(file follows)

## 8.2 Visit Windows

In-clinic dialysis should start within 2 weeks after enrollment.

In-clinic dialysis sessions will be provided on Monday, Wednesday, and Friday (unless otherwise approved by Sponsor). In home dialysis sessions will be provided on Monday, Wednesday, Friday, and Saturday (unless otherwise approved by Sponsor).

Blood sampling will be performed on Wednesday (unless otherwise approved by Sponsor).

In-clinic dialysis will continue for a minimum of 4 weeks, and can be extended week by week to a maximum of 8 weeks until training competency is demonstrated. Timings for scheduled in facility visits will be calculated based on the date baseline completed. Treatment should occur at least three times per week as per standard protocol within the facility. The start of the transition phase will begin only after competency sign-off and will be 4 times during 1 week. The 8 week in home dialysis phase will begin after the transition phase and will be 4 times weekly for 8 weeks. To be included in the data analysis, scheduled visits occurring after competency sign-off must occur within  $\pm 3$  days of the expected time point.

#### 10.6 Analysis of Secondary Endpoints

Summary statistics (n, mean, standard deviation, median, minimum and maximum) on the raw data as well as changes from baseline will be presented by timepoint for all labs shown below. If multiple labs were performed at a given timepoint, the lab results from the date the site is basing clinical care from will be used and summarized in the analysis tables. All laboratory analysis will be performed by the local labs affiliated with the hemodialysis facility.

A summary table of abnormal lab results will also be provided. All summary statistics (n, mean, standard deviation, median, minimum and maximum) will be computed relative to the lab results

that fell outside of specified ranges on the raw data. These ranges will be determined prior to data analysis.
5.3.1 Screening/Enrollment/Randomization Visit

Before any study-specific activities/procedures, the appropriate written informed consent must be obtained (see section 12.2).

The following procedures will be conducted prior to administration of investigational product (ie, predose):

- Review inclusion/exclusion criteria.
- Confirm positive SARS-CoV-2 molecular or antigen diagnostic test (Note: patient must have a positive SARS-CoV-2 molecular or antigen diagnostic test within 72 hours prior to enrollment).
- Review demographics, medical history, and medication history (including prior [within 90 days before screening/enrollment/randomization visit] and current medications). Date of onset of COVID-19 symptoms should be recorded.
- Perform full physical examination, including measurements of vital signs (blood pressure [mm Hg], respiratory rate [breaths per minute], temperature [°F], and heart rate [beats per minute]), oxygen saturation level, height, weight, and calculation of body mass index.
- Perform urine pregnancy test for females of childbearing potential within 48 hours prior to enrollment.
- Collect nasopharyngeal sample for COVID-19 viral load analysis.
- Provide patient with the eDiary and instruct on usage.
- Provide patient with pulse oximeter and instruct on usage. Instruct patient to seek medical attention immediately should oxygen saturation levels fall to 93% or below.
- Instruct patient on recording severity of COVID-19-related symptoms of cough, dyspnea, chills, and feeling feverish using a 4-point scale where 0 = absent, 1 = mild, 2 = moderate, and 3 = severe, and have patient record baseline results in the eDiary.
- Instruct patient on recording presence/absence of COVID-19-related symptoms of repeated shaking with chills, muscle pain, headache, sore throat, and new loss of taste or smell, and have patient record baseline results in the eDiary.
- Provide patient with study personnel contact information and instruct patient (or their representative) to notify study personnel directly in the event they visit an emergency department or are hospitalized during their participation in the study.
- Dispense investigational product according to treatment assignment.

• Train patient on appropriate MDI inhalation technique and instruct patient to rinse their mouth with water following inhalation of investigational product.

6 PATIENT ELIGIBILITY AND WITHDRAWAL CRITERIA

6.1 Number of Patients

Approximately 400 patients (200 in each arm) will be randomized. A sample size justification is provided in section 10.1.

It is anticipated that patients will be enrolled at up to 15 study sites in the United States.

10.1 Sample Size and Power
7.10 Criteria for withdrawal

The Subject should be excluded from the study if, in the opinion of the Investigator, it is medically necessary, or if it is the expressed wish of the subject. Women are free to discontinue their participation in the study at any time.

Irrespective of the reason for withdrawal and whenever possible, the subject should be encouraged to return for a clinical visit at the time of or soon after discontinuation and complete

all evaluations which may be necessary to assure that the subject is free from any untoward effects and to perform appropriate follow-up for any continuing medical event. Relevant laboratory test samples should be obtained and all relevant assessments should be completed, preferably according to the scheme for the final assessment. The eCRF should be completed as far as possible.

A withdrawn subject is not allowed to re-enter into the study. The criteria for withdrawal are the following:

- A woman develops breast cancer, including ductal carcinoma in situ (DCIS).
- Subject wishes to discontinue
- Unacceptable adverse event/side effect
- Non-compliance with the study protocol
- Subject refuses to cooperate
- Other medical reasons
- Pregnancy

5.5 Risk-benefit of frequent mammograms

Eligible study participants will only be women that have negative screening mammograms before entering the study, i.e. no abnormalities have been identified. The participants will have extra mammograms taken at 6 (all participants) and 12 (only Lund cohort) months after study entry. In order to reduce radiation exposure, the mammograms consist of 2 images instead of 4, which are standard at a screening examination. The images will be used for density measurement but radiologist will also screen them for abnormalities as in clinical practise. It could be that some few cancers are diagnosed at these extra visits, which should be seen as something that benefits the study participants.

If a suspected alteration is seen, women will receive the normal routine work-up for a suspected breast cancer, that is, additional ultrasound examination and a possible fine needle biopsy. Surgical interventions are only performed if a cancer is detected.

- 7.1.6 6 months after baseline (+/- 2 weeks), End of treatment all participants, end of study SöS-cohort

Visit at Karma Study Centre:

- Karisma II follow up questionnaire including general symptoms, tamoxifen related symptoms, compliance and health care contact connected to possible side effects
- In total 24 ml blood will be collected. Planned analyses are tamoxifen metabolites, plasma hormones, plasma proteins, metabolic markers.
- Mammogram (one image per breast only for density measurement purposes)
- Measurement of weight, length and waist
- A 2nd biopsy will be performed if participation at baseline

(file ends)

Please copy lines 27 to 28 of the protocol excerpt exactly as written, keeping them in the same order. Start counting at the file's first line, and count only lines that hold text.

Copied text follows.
6.1 Number of Patients

Approximately 400 patients (200 in each arm) will be randomized. A sample size justification is provided in section 10.1.